Dr. Grace Gibbs and Sarah Dougherty, PA-C are pleased to offer Botox and Juvederm at BOTH of our Lexington locations! We offer cosmetic services in a professional, medical setting that the women of the Bluegrass already know and trust. We are having a special on Botox ($10.50 per unit) and Juvederm ($550.00 per syringe) the month of November! This offer expires November 30, 2016 so call us today 859-264-8811. Thank you!
Originally Published on Wednesday, October 26, 2016

Lexington Women’s Health is proud to introduce Dr. Allison Cook! Dr. Allison Cook is originally from Ashland, Kentucky. She is a proud graduate of Georgetown College and the University of Kentucky College of Medicine. She performed her OB/GYN residency at the University of Tennessee at Chattanooga. Dr. Cook enjoys a full spectrum of OB/GYN care from annual well-woman visits to the management of gynecological disorders, and of course, pregnancy and childbirth. She also has a special interest in minimally invasive gynecologic surgery. She has a passion for providing respectful women’s health care and values the importance of establishing a trusting provider/patient relationship. She specifically enjoys the relationships she builds with her prenatal patients and families. Outside of the office you may find her spending time with her husband Adam and their two miniature dachshunds. She enjoys baking, personal fitness, traveling and of course, cheering for the CATS! Dr. Cook will begin seeing patients in August 2017. For more information, please call the office at 859-264-8811 or visit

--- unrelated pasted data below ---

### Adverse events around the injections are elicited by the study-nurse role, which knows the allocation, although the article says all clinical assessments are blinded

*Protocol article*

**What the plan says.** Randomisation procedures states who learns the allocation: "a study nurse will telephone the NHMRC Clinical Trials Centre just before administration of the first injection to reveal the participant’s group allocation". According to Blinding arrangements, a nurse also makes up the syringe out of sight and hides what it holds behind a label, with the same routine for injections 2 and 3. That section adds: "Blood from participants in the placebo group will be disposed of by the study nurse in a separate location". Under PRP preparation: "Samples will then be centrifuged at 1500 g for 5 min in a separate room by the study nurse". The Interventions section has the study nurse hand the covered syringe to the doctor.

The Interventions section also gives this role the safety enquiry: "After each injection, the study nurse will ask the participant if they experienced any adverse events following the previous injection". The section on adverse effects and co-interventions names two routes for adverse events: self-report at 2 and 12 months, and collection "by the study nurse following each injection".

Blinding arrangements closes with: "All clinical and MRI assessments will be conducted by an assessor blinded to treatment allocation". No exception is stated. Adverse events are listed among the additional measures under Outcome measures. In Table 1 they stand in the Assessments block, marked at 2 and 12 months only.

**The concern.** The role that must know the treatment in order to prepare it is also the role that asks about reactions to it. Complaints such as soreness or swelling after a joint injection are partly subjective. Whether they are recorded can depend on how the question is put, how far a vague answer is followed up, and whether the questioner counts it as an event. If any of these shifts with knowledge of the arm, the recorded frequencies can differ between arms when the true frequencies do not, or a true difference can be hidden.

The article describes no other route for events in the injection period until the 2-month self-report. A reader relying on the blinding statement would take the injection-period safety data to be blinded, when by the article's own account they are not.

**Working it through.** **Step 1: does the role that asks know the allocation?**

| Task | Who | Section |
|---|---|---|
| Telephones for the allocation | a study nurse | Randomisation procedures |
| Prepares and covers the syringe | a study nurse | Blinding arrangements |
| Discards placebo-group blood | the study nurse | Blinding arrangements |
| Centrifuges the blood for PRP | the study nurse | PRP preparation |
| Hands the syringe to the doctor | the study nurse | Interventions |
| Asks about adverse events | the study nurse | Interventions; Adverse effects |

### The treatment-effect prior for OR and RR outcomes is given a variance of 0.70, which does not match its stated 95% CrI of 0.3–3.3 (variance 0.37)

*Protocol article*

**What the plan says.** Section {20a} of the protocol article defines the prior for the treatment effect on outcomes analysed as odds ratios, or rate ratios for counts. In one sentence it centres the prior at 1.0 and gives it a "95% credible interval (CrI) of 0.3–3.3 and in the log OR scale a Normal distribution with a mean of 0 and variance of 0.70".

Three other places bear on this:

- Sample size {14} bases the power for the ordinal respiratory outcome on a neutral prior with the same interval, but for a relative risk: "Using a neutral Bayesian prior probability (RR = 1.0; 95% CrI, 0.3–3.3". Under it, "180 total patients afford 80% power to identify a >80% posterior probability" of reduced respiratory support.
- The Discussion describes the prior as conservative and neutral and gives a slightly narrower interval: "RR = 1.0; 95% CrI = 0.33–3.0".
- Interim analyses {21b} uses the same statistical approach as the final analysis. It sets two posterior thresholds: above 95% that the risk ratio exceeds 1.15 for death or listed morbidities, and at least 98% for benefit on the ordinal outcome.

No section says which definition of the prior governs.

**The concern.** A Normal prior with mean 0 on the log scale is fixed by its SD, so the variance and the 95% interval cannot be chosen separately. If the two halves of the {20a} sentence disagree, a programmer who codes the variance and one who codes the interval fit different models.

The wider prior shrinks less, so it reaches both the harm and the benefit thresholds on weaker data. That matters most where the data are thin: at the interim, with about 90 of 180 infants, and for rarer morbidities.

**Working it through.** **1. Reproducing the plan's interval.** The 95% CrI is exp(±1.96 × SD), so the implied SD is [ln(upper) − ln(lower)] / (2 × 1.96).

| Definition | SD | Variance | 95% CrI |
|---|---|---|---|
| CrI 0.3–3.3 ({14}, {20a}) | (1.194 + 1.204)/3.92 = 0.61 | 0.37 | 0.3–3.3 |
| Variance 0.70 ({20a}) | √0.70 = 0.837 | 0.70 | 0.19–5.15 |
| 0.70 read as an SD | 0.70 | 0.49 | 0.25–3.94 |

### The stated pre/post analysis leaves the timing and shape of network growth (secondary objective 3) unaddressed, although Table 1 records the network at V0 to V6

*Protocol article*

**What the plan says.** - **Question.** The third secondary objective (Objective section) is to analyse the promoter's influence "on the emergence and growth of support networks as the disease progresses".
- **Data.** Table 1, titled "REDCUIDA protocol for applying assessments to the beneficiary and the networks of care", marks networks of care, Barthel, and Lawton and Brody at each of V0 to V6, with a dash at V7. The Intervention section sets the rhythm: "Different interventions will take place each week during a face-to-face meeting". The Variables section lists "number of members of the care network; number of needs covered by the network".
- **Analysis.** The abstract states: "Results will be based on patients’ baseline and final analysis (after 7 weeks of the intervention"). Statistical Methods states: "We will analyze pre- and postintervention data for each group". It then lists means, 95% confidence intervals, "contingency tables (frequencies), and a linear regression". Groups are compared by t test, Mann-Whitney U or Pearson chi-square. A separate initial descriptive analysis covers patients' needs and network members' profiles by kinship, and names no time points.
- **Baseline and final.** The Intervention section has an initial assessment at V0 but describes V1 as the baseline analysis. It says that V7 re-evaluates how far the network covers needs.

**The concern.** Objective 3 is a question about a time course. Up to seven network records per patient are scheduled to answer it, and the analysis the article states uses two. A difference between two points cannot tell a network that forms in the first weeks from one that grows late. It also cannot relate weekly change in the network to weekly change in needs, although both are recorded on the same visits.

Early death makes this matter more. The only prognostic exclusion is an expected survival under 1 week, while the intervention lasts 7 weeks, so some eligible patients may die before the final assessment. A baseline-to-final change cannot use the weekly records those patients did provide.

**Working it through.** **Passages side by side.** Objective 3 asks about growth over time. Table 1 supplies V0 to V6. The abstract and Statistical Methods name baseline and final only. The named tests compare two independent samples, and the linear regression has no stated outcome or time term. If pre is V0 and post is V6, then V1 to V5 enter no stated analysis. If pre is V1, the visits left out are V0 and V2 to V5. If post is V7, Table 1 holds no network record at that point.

Originally Published on Wednesday, January 18, 2017

The Foster Family